Future Work … critical, creative and complex thinking-based skills will matter most in a world of intelligent machines and humanity

March 20, 2018

Automation, robotics, artificial intelligence … the biggest question I get asked is how will this affect the workplace of today. Is my job at risk? And what should I do? Which are the jobs of the future? And what should I suggest my kids study?

Change is inevitable. Look at the industrial revolution, as a small comparison. From the fields to the factories, we shifted rapidly from an agricultural to industrial society, driven by the human demand for progress, both in terms of better products and lower prices. Machines, production lines, automation and efficiency transformed our lives and landscapes, our jobs and wealth.

A similarly dramatic shift is likely over the coming decade. And whilst it will similarly drive the demise of old ways of working, it will also create new opportunities – not just for the technologies, but for people too – to be more creative, and to be more human.

For those in the workforce – or for those like my children entering their final years of full-time education and thinking what they want to do in the world of work – the big question is: what skills are needed to navigate this monumental shift in the economy? How will humans create value in an increasingly automated world?

Guthrie Jensen has summarizes the skills needed in 2020 and beyond to take advantage of the shifting landscape of work. In short, for those looking to future proof their careers, building competencies in areas that machines will be unlikely to tackle effectively (i.e. complex problem solving, creativity) is likely the best recipe for success.

It can be daunting to think about automation’s role in the future – but if you’re a bookkeeper, legal secretary, insurance underwriter, credit analyst, or any other person in a job with high automation potential, it would be prudent to be thinking long and hard about what you can offer beyond your existing set of skills and competencies.

Here’s just a quick look at automation potential of select positions, according to a study by Oxford University:

Position Chance of Automation Position Chance of Automation
Telemarketer 99% Physician 0.4%
Tax Preparer 99% Dentist 0.4%
Insurance Underwriter 99% Computer Systems       Analyst 0.7%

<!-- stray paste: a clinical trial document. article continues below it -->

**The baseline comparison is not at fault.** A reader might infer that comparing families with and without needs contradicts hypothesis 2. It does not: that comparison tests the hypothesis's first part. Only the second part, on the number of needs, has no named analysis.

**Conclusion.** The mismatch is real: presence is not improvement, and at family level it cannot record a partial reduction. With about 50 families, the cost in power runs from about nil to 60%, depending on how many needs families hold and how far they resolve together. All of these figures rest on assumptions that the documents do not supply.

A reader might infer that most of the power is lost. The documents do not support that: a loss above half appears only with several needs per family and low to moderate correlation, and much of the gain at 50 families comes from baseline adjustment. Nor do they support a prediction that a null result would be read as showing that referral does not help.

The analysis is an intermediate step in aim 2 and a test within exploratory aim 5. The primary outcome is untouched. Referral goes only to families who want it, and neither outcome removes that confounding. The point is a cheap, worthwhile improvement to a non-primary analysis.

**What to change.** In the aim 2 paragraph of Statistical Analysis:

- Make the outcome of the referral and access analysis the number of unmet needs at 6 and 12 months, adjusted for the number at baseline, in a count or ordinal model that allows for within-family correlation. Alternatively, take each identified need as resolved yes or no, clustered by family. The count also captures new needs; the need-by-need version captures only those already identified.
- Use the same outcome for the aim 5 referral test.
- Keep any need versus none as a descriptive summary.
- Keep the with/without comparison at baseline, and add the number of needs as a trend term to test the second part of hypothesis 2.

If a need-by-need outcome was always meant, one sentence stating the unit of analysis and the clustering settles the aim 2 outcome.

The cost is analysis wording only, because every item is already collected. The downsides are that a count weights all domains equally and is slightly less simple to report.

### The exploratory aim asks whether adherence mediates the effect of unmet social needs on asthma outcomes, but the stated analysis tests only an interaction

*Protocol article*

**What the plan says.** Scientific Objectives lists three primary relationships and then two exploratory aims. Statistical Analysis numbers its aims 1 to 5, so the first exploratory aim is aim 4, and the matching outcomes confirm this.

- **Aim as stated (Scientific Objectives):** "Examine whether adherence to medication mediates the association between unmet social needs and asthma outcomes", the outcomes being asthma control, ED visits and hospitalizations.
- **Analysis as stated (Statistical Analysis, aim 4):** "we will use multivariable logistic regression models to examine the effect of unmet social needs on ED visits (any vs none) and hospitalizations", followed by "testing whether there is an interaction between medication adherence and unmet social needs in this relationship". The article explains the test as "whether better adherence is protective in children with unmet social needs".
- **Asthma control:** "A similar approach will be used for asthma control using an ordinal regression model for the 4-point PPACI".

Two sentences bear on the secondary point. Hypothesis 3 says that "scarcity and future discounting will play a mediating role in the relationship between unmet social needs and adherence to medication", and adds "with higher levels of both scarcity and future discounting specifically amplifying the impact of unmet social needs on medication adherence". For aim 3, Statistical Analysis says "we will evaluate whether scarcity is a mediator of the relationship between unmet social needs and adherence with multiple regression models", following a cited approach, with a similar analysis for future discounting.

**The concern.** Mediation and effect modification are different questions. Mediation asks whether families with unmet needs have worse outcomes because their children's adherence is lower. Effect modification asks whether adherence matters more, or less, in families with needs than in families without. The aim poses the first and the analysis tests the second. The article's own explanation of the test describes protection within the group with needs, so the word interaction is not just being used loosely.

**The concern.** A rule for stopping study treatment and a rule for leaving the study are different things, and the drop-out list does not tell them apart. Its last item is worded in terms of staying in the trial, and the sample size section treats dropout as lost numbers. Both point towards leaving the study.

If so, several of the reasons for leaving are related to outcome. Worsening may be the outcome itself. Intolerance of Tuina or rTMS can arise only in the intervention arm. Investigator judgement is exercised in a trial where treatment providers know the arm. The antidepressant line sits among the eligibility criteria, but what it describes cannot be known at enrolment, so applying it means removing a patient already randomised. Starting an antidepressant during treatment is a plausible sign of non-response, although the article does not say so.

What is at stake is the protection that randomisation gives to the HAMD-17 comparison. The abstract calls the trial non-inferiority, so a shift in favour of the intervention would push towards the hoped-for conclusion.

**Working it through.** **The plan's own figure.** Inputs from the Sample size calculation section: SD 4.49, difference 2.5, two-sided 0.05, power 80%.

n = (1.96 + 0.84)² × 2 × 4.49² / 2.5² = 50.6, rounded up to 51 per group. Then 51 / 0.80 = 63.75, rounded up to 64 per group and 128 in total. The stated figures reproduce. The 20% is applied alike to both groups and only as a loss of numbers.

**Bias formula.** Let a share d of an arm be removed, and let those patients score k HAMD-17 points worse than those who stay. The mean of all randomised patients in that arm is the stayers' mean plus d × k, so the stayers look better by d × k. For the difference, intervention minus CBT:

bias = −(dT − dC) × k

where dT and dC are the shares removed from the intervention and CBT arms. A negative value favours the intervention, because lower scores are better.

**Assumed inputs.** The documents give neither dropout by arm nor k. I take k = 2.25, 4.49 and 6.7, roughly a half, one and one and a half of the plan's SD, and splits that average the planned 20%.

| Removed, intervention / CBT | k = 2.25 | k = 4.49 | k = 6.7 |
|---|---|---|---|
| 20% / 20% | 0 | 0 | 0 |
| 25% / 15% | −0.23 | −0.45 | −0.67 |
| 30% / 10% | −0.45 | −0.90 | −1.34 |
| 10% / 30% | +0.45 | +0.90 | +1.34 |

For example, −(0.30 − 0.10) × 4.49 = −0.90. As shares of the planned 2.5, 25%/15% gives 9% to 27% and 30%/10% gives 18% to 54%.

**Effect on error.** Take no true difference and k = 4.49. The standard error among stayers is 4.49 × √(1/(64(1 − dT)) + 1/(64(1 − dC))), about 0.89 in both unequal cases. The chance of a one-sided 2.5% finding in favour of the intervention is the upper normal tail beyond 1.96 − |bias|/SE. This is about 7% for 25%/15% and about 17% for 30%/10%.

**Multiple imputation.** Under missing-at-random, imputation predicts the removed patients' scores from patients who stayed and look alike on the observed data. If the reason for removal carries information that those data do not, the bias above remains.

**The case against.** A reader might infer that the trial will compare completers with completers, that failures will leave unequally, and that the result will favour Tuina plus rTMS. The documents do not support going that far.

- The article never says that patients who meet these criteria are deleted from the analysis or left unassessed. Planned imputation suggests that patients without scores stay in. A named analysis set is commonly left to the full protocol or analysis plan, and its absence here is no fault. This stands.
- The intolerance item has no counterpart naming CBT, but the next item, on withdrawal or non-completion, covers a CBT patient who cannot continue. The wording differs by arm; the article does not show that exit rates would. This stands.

Bookkeeping Clerk 98% Registered Nurse 0.9%
Legal Secretary 98% Teacher 1.0%
Credit Analyst 98% Microbiologist 1.2%
Loan Officer 98% Pharmacist 1.2%
Real Estate Broker 97% Sales Manager 1.3%
Payroll Clerk 97% Engineer 1.4%
Accountant 94% CEO 1.5%
Budget Analyst 94% PR Manager 1.5%
Pharmacy Technician 92% Architect 1.8%

 

So how do we set ourselves up for future success in a world where even real estate brokers are likely to be automated?

There are many considerations for career success during a time of significant change.

However, there’s a good case that skills – especially soft skills – are the most important foundation to build upon. These include things like the ability to communicate and work well with others, solve problems, and think outside of the box, as well as other aspects of emotional intelligence.

Here are some skills that experts say should be prioritized:

1. Complex Problem Solving
It’s true that AI can solve problems that humans cannot – but it also goes the other way. When problem solving needs to span multiple industries or when problems are not fully defined, humans can work backwards to figure out a solution.

2. Critical Thinking
Machines are getting better at aspects of critical thinking, but humans are still able to to connect, interpret and imagine concepts in a world full of ambiguity and nuance. A lawyer can pinpoint the exact positioning to make a case for a client, or a marketer can figure out an overarching message that can resonate with consumers.

3. Creativity
Creativity requires a degree of intuitive randomness that can not yet be imitated by AI. Why did the architect design the building a certain way, and why did the musician improvise by playing a chord out of key? It’s hard to explain why to a computer – it just feels right.

Read more in the IFTF Future of Work report

 

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